Exercise is a scientifically proven mood booster that can help combat depression and anxiety. It can also relieve stress, improve memory, help you sleep better, and improve your overall mood. Even moderate amounts of exercise can make a real difference in your mental health. Exercise gives us structure, purpose, energy, and motivation.
It's also effective at altering the way we process and respond to our emotions, reduces the amount we overthink, and develops emotional resilience to stress. This helps reduce the symptoms of depression and anxiety, which causes us to behave differently, increases our self-esteem and reduces our feelings of loneliness by being more sociable. Research shows that people who exercise regularly have better mental health and emotional well-being, and lower rates of mental illness. An interesting study published in the American Journal of Psychiatry suggested that 12% of new cases of depression could be prevented if the entire population exercised for at least one hour a week.
If depression has already been diagnosed, exercise has also been found to be an effective way to prevent and reduce symptoms of severe and mild forms. In a study led by Duke University, researchers found that exercise is as effective as taking antidepressants, since it reduces depressive symptoms in some people by up to 70%. Anxiety and depression are often experienced side by side, and exercise has been found to be beneficial for anxiety as well. A meta-analysis of 13 different studies highlighted that people who exercise a lot are better protected against anxiety symptoms than those who don't.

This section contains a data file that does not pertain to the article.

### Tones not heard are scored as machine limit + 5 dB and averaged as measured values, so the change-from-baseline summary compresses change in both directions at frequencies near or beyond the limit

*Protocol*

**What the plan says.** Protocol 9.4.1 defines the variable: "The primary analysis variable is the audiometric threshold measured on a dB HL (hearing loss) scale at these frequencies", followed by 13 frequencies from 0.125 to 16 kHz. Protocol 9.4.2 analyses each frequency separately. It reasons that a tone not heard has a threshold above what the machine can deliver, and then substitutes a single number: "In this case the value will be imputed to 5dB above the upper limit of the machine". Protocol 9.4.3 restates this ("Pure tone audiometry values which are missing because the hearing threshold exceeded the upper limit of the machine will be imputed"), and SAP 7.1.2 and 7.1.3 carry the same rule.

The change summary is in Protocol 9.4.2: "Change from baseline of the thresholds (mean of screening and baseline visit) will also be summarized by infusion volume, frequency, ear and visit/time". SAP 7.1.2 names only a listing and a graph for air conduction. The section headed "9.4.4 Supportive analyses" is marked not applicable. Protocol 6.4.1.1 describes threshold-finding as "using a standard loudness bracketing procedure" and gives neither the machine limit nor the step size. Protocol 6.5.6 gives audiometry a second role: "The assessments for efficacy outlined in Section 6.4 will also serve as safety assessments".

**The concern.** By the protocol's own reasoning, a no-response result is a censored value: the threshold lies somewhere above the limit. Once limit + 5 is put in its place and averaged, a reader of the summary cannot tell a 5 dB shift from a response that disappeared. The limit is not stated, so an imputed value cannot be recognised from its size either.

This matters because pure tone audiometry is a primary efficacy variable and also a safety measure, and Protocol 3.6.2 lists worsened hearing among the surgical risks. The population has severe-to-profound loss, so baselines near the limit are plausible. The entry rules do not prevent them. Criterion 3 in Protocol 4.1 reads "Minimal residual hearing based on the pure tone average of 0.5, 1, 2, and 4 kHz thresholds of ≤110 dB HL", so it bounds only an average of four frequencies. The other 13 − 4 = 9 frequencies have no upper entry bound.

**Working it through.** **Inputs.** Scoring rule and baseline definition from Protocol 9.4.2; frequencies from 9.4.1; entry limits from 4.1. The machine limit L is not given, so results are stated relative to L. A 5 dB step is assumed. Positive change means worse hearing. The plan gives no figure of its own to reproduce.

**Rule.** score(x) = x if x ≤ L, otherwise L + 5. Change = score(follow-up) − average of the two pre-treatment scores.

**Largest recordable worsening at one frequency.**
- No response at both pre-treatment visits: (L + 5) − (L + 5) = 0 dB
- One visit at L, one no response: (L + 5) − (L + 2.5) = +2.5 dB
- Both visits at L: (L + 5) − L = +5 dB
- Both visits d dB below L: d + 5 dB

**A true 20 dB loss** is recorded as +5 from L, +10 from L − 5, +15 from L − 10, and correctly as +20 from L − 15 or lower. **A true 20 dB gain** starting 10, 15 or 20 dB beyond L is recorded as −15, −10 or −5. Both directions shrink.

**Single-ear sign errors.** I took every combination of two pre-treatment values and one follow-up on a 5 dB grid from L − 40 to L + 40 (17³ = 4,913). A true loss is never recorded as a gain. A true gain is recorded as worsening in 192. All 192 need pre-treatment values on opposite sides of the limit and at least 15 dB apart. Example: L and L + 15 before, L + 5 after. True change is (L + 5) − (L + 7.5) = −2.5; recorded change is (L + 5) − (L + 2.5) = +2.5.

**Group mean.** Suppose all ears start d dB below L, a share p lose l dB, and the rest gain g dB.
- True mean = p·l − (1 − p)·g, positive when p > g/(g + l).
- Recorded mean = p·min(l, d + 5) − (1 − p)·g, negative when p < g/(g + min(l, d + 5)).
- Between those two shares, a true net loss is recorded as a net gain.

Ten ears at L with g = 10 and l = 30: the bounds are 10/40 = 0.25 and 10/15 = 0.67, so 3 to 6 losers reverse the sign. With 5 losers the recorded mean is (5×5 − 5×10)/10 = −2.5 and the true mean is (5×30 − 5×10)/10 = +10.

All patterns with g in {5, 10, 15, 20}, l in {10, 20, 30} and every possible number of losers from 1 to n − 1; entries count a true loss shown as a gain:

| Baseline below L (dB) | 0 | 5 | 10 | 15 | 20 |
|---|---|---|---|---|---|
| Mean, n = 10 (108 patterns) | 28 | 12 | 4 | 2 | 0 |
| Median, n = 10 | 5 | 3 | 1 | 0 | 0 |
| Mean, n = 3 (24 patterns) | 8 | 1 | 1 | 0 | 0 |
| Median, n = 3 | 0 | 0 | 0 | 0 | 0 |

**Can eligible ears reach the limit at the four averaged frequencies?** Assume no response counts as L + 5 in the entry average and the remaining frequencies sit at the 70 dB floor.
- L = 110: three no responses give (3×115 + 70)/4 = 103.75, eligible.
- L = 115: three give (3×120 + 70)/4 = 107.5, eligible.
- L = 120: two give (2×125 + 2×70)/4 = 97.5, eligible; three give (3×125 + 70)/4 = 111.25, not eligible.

Exercise can also help prevent depressive periods from starting. Exercise provides an opportunity to share an experience with another person, which can help you combat feelings of loneliness or isolation. Many gyms offer classes specifically for seniors, and these can be a great place to meet people. Even if you don't attend a group fitness class, you can go for a walk or walk with a friend or family member.
The same endorphins that make you feel better also help you focus and feel mentally prepared for the tasks at hand. A recent study in the United Kingdom found that people who reduce their exercise routines to one or two sessions over the weekend get almost as many health benefits as those who exercise more frequently. Exercise may be especially important for the mental health of older people, as older people may be more vulnerable to stress, anxiety, depression, and other emotional challenges. If you've been struggling with mental health symptoms for a long time, you should seek professional support.
When you're faced with mental or emotional challenges in life, exercise can help you build resilience and cope with them in a healthy way, rather than resorting to alcohol, drugs, or other negative behaviors that ultimately only worsen your symptoms. If regular exercise isn't yet part of your routine, you might be wondering how much you should do to improve your mental health. Everyone knows that exercise is good for physical health, but the mental health benefits of exercise aren't as well known. Exercise is a powerful tool to treat mental health problems, improve your energy and attitude, and get more out of life.
It's important to look for opportunities to socialize and make physical activity a priority for your mental well-being.